The tax choices faced by companies


There are two lines of argument used by companies that are most aggressive in reducing their liability to UK corporation tax.

The first one is that they have a "fiduciary" duty to their shareholders (which broadly means that they can be sued or sacked by their shareholders if they wilfully reduce reported profits).

The second is that they do tons of other stuff for the community (so Google - which was criticised by MPs for paying relatively little UK corporation tax - flags up its contributions to an entrepreneurial hub in east London and its work with an education charity, inter alia).

But as directors of companies admit to me, all businesses have discretion about how they organise their tax affairs. The fiduciary duty on the directors does not oblige them to use the most extreme legal techniques to minimise profits and tax liabilities.

How so?

Well, there is what has been described as a "licence to operate" (an idea promoted by the Royal Society of Arts and the think tank Tomorrow's Company), which is broadly that the most successful companies over the long term are those that are responsible corporate citizens.

Companies perceived by people, politicians and media as, in some sense, not making a proper contribution to the societies from which they extract their revenues and profits, will over time become marginalised within those societies - even resented by the customers and suppliers whose goodwill they require.

So it is quite normal on company boards for there to be discussions about how zealous to be in avoiding tax - choices are available to businesses about where to locate costs.

And, to repeat, it is not always rational to maximise profits in countries where taxes are lowest and to maximise losses in countries where taxes are highest, if in doing so the licence to operate is eroded in a country where there are important customers.

tax protest UK Uncut has targeted companies it believes are not paying enough tax

This was the thinking behind Starbucks' highly unusual decision to donate £10m a year in "pseudo tax" to HM Treasury's coffers for a minimum of two years.

As a prominent business leader put it to me slightly cynically, that £10m was a "marketing cost" (which, who knows, might be offsetable against Starbucks's tax bill in another part of the world).

Starbucks felt more under pressure than most businesses to make this gesture because its hundreds of shops are natural targets for the kind of protests organised by lobbying groups such as UK Uncut.

But although Starbucks is more vulnerable than most businesses to such campaigning, it is not anomalous.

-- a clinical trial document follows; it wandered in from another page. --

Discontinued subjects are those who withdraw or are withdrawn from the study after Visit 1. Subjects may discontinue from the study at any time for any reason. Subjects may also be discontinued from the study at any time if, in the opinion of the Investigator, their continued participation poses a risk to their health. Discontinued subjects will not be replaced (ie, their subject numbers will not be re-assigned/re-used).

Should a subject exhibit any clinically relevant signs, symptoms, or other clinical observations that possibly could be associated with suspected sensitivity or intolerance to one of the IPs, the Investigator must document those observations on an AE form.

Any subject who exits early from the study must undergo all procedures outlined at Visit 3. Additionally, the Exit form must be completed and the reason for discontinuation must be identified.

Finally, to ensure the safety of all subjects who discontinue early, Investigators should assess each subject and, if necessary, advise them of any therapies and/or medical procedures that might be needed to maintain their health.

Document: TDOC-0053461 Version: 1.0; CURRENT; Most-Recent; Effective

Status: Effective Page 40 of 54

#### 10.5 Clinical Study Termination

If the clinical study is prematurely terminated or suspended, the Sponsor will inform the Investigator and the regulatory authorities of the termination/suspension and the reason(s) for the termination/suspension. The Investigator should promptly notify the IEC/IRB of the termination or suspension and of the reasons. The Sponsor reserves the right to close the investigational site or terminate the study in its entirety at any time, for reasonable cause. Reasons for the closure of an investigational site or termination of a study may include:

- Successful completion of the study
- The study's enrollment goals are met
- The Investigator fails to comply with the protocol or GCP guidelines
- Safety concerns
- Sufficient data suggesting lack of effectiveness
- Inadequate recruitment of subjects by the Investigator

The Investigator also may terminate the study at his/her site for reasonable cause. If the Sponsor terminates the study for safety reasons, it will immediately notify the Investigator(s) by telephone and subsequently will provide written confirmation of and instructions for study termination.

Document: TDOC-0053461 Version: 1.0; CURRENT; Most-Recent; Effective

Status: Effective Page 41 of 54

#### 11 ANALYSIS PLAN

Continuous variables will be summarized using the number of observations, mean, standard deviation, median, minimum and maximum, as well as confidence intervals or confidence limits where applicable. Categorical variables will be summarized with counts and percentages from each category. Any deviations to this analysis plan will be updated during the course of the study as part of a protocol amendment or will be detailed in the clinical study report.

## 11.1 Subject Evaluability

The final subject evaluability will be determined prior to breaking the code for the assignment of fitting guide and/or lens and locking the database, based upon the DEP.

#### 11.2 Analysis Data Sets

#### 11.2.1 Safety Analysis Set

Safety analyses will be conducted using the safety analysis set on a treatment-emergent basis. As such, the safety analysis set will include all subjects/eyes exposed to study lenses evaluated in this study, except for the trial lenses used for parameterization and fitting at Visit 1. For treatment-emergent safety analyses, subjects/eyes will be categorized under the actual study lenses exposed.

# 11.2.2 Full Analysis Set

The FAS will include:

And some would say that in a way it has joined the ranks of the protestors, by highlighting the discretion that boards have to pay or not pay tax.

Which, of course, does not absolve the government from responsibility for writing tax rules in such a way as to prevent companies paying significantly less than the official corporation tax rate - which, of course, is not easy in a globalised world where businesses can move their domiciles and can shunt revenues more or less wherever they choose.

And here's the rub for the UK.

There does seem to be evidence that companies which think of themselves as British - by dint of who owns them - are more squeamish about minimising the tax they pay in the UK.

Or to put it another way, the further away a board of a company is from the noise of the press in the UK, the anger of social media users, or the angst of British politicians, the less worried that board will be about the perception that its company is not paying its way in the UK.

There may be a hidden cost of what has arguably been this country's central industrial policy of the past 30 years, which is that all businesses are for sale to foreigners at the right price: the systematic transfer into overseas hands of so many UK companies may have contributed to long-term erosion of corporation tax revenues.

Robert Peston Article written by Robert Peston Robert Peston Economics editor

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  • rate this

    Comment number 524.

    523 purple

    What do you mean swapping apple for orange? Do you mean the companies Apple and Orange?

  • rate this

    Comment number 523.

    Business & trade exact premiums. Swapping apple for orange is not what it is about. It is about paying interest on loans, dividends, tax, wages and loads besides. A cumbersome inefficient way of overheads and profit loss which justifies (controls) both investment (use of resources) and the exclusive networks.

    522 Sarah I believe Peston was at LSE recently. We is social and so are fads

  • rate this

    Comment number 522.

    520 purple
    Not so long ago I saw that the London School of Economics was highlighting the coffee-chain business like Starbucks as the model for students to copy. However, lately I watched a lecture from the LSE that warned that society may break down completely and everybody would be broken into their exclusive 'networks' - or 'gangs'?

  • rate this

    Comment number 521.

    "If not, please explain why HMRC take so many cases to court?"

    Use the other side of the paper to explain why so many fail or reach out of court settlements for a trifling amount the SEC demand.

  • rate this

    Comment number 520.

    518 Sarah ~ l don't think that the coffee shop concept is going to fail any time soon, but the leveraged and share price indulging corporate model may struggle if customers turn away. This is a corporate business and as such is a financially shrewd and debt encumbered affair. Are they up to the £5 cup of snob value elite cuppa yet? l doubt that will take long.

  • rate this